Each year, more than 400,000 patients undergo total knee replacement surgery in the United States and nearly two-thirds are women, according to the latest National Hospital Discharge Survey, which is compiled by the U.S. Department of Health and Human Services.
At UT Southwestern University Hospitals, orthopaedic surgeons annually perform about 450 knee replacements. Surgeons use time-tested protocols for surgical technique, pain management and rehabilitation. They also provide an array of other reconstructive procedures for the hip and knee.
For more information on knee-replacement surgery at UT Southwestern University Hospitals, please call 214-648-3065.
Connie Piloto | EurekAlert!
3-D visualization of the pancreas -- new tool in diabetes research
15.03.2017 | Umea University
New PET radiotracer identifies inflammation in life-threatening atherosclerosis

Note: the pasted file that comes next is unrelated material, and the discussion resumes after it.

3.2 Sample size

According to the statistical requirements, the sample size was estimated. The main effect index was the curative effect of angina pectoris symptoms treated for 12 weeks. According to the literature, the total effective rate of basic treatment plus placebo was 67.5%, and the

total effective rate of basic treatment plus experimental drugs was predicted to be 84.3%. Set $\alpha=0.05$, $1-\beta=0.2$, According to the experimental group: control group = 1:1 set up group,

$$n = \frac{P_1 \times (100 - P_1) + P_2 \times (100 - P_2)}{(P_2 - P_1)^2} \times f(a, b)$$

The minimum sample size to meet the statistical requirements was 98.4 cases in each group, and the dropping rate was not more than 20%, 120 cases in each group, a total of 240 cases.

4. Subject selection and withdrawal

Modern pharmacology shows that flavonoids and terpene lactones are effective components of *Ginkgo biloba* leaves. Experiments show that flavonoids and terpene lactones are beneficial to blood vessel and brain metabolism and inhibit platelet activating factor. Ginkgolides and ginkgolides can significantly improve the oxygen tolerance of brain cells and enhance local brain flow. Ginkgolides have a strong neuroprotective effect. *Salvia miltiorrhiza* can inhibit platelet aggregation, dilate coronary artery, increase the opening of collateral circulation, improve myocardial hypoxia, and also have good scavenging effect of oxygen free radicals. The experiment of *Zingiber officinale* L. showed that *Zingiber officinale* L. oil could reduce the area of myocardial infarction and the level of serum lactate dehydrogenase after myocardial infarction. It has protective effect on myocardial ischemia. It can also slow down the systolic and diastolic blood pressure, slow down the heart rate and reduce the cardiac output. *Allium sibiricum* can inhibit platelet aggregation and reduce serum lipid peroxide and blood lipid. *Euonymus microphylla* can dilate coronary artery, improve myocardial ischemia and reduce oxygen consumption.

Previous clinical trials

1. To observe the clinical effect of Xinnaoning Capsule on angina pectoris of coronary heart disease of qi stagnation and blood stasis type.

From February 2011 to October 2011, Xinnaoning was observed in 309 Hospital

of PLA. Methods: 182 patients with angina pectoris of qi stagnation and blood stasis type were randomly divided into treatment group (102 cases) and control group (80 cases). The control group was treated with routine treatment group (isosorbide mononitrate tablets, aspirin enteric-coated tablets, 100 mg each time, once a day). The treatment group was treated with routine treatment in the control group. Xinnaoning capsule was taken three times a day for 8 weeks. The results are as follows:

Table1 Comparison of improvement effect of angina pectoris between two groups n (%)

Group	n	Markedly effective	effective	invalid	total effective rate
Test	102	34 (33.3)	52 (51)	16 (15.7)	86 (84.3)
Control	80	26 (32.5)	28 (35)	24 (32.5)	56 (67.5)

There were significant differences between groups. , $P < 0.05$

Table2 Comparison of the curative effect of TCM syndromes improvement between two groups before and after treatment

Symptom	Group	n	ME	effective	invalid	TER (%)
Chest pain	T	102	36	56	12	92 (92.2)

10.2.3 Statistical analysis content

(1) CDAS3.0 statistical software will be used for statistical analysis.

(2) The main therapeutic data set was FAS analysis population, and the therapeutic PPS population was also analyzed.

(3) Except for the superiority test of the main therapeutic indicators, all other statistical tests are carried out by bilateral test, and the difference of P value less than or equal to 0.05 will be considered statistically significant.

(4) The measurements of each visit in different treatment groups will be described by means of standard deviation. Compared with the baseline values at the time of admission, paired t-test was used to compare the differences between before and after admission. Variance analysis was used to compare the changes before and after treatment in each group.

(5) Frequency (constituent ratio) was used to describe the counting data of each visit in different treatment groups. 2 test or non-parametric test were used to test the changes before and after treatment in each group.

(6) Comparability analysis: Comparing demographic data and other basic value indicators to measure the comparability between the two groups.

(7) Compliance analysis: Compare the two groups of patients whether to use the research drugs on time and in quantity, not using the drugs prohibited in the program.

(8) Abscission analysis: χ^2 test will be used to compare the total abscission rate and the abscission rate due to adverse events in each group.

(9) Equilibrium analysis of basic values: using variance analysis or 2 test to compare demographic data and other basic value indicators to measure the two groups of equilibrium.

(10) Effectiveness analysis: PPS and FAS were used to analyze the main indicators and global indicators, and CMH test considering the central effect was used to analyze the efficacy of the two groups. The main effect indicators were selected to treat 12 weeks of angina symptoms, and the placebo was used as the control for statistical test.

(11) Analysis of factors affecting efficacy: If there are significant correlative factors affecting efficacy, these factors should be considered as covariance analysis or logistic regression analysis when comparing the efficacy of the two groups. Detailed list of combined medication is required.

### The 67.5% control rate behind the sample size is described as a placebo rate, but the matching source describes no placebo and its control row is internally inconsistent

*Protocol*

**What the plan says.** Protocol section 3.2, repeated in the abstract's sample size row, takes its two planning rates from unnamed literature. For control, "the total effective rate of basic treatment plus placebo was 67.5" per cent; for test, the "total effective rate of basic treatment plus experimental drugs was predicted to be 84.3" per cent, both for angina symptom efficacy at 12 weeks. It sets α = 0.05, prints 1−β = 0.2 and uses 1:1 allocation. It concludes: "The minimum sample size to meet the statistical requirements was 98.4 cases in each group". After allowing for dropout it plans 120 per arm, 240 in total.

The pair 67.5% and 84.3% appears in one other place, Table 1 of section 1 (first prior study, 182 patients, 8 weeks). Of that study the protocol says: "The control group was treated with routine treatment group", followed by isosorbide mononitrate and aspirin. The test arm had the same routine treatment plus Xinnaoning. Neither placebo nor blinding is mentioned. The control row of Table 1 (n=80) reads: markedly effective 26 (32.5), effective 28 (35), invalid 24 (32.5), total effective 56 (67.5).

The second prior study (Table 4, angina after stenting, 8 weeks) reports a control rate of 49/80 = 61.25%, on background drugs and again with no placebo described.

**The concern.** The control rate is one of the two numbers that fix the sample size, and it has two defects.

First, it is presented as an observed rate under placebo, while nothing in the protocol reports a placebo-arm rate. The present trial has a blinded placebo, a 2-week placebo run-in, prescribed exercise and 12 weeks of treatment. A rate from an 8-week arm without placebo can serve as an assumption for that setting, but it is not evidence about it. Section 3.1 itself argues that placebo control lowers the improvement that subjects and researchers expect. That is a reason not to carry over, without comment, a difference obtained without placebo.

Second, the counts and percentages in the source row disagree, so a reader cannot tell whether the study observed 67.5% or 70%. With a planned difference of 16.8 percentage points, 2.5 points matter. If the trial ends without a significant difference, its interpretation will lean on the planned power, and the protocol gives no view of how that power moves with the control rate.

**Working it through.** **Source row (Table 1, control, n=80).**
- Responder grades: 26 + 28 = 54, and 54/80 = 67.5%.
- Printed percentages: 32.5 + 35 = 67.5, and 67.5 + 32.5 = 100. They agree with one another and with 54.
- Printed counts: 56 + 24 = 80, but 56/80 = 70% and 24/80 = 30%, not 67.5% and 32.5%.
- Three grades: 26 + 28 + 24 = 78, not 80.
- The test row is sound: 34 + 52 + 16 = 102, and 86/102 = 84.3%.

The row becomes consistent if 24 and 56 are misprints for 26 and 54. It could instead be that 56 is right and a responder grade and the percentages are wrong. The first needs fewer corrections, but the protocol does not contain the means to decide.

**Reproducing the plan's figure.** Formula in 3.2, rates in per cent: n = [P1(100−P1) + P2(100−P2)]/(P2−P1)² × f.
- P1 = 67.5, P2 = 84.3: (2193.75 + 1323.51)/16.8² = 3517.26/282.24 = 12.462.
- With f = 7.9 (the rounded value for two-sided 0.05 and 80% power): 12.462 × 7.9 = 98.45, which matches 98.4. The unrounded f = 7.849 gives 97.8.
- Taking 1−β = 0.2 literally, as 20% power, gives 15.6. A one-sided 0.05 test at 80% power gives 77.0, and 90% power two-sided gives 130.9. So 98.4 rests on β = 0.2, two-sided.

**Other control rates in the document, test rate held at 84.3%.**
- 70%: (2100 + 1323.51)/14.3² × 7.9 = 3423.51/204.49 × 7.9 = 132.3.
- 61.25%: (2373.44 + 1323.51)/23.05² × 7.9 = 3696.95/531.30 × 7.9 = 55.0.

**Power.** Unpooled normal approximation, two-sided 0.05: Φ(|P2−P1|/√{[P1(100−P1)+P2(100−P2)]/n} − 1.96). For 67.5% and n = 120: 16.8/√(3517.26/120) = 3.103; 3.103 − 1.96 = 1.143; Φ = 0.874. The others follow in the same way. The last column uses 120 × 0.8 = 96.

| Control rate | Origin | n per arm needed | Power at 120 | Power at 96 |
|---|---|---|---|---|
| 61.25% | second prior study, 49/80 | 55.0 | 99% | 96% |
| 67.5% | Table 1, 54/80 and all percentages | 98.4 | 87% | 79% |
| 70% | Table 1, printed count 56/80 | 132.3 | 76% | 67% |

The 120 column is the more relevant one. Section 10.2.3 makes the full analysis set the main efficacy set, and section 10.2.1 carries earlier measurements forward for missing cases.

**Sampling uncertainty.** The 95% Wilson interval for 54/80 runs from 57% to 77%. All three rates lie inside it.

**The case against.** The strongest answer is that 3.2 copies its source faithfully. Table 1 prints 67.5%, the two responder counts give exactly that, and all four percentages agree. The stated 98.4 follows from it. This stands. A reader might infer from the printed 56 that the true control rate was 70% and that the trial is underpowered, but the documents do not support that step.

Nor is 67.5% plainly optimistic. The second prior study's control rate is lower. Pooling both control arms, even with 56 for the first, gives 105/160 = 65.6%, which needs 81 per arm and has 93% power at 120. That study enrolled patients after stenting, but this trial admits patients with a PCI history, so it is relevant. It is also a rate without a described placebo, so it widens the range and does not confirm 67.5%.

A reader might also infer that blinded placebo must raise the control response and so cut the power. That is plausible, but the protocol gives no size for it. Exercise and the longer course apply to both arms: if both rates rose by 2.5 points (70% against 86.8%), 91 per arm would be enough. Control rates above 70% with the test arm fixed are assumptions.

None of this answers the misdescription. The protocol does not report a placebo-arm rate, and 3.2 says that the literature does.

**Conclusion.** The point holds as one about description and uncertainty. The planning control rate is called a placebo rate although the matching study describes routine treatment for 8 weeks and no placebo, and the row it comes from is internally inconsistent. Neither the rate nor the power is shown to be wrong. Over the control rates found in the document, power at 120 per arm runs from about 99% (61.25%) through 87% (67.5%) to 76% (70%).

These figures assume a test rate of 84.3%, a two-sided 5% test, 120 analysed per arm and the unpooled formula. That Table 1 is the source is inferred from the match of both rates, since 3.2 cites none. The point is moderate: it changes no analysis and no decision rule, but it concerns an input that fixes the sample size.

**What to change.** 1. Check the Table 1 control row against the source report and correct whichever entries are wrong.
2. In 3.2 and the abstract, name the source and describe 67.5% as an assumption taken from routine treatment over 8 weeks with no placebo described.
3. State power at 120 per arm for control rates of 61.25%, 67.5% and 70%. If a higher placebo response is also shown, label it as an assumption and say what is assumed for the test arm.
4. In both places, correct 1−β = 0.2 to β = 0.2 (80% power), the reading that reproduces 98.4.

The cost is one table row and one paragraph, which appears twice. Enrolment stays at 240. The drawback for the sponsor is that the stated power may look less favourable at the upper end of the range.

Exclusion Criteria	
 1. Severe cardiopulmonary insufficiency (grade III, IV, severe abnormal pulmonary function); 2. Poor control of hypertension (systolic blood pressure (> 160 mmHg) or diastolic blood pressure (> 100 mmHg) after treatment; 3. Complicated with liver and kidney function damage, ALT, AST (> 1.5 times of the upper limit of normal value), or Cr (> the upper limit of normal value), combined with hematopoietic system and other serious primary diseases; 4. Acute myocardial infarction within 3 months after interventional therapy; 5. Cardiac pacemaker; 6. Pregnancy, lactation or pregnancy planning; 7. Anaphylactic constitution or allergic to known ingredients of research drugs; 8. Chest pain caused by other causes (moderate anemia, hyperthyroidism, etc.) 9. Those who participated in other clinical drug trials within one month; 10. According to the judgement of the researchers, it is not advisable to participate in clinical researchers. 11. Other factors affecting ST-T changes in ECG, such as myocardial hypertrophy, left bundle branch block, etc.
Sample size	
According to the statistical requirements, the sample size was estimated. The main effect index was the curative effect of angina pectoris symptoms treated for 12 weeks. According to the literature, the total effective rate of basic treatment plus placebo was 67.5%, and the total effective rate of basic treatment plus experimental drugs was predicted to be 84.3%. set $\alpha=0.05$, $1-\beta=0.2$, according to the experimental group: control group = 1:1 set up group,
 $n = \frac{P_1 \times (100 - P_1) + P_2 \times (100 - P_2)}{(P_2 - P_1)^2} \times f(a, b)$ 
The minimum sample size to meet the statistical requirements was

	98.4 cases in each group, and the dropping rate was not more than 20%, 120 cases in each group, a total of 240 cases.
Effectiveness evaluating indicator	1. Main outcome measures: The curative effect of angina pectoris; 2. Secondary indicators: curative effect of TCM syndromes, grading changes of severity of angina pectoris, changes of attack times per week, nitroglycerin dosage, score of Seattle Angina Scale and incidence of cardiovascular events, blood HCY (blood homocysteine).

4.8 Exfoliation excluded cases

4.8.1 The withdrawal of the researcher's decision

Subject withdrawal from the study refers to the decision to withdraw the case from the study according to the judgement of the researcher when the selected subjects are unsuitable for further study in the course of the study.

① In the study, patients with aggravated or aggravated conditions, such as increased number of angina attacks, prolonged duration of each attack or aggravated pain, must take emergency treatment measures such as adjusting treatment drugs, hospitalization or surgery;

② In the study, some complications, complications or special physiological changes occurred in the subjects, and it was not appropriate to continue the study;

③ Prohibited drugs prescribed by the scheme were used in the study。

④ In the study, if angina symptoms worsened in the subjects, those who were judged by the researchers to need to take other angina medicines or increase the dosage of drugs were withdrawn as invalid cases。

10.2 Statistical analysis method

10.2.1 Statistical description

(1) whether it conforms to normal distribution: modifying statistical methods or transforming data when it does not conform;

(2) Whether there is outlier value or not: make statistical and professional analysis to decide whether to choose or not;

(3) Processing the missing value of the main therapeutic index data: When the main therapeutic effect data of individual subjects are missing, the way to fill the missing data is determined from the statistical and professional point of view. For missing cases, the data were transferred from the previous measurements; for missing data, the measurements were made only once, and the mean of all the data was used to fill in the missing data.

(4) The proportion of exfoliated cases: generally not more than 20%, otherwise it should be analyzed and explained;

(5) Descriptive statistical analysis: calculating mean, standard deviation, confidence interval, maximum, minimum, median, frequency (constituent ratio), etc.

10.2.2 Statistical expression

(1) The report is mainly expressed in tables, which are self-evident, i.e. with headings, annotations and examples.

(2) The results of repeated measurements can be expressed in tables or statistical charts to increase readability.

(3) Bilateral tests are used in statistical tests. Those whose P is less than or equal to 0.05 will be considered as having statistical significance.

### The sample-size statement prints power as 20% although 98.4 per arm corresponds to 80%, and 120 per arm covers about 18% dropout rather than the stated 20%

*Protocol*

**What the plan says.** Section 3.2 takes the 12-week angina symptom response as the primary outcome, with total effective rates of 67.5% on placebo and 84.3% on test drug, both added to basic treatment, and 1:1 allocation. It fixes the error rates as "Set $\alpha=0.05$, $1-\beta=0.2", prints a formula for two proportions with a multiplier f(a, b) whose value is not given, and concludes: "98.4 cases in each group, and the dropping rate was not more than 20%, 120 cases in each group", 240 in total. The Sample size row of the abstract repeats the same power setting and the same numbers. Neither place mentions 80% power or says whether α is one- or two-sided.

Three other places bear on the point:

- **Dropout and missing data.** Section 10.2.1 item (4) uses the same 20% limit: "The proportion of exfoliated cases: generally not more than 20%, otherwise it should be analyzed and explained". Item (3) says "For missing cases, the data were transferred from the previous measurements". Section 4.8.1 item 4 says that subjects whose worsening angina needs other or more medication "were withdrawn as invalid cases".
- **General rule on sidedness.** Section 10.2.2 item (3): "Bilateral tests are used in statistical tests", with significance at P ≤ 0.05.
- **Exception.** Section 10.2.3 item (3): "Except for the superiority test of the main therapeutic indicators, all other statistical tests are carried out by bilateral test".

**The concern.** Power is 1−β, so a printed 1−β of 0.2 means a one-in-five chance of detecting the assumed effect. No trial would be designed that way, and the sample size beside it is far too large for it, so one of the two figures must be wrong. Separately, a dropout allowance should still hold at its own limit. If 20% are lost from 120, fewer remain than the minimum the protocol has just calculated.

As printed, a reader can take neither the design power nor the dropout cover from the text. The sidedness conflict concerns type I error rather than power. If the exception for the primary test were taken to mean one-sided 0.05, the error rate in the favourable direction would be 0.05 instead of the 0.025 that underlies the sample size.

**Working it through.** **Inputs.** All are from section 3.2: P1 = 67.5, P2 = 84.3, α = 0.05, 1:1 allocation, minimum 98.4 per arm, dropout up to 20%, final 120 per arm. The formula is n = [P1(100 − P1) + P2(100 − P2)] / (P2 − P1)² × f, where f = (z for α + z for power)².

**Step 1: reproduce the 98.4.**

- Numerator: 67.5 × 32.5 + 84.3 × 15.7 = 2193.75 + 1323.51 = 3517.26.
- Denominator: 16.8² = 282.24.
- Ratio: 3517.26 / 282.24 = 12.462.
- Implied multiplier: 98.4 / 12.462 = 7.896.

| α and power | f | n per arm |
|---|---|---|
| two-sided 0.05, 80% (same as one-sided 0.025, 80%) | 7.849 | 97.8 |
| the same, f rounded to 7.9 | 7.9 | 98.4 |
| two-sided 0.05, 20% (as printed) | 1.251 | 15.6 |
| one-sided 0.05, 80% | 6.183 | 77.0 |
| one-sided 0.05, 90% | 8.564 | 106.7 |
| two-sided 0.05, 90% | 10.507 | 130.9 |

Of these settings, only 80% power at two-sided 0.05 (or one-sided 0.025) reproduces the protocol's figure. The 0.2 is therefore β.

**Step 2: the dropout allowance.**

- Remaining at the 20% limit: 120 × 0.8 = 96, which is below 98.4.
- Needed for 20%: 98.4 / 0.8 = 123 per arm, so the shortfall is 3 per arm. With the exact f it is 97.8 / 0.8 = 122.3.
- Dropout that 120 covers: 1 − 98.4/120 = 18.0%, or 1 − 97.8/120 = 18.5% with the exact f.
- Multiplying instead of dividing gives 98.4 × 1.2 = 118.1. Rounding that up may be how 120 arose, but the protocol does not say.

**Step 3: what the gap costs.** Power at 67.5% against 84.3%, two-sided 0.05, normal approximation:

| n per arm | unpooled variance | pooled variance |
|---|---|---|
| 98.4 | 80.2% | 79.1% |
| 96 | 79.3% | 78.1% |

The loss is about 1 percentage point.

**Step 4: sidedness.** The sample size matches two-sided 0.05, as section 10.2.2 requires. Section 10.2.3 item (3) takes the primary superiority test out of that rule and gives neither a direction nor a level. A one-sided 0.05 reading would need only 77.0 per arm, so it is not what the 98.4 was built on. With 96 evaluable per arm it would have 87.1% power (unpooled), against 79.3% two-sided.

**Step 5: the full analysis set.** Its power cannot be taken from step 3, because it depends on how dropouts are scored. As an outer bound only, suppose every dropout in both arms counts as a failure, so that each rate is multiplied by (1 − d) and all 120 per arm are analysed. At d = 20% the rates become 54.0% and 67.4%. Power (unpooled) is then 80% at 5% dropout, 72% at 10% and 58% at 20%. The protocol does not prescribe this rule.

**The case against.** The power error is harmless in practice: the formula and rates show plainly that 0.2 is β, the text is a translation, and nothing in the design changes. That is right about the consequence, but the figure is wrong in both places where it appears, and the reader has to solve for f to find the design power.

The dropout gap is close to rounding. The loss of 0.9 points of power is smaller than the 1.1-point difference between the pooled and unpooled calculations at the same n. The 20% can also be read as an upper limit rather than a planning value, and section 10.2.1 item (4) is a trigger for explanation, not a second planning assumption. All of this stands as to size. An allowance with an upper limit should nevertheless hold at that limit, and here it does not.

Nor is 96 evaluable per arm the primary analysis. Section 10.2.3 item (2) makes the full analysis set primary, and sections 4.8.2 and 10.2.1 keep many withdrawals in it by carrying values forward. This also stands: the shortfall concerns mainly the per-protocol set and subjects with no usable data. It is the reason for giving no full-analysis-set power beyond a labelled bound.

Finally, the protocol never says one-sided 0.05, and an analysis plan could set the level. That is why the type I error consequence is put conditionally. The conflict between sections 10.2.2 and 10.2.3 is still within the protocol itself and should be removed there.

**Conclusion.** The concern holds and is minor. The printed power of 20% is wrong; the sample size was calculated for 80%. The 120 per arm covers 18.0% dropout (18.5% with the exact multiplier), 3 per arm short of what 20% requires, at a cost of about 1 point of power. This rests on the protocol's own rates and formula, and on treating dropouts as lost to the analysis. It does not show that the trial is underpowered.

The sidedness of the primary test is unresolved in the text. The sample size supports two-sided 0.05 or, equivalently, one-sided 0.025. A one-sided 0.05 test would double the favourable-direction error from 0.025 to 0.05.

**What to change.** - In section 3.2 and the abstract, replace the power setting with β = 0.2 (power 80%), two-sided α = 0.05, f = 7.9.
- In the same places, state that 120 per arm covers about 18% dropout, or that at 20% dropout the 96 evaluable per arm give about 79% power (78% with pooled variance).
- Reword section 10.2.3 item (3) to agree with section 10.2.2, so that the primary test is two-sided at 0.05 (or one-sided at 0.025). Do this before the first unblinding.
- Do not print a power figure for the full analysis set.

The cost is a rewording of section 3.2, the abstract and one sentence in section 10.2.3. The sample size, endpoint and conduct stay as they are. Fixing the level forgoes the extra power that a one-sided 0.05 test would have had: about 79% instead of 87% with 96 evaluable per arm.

02.03.2017 | Society of Nuclear Medicine
Astronomers from Bonn and Tautenburg in Thuringia (Germany) used the 100-m radio telescope at Effelsberg to observe several galaxy clusters. At the edges of these large accumulations of dark matter, stellar systems (galaxies), hot gas, and charged particles, they found magnetic fields that are exceptionally ordered over distances of many million light years. This makes them the most extended magnetic fields in the universe known so far.
The results will be published on March 22 in the journal „Astronomy & Astrophysics“.
Galaxy clusters are the largest gravitationally bound structures in the universe. With a typical extent of about 10 million light years, i.e. 100 times the...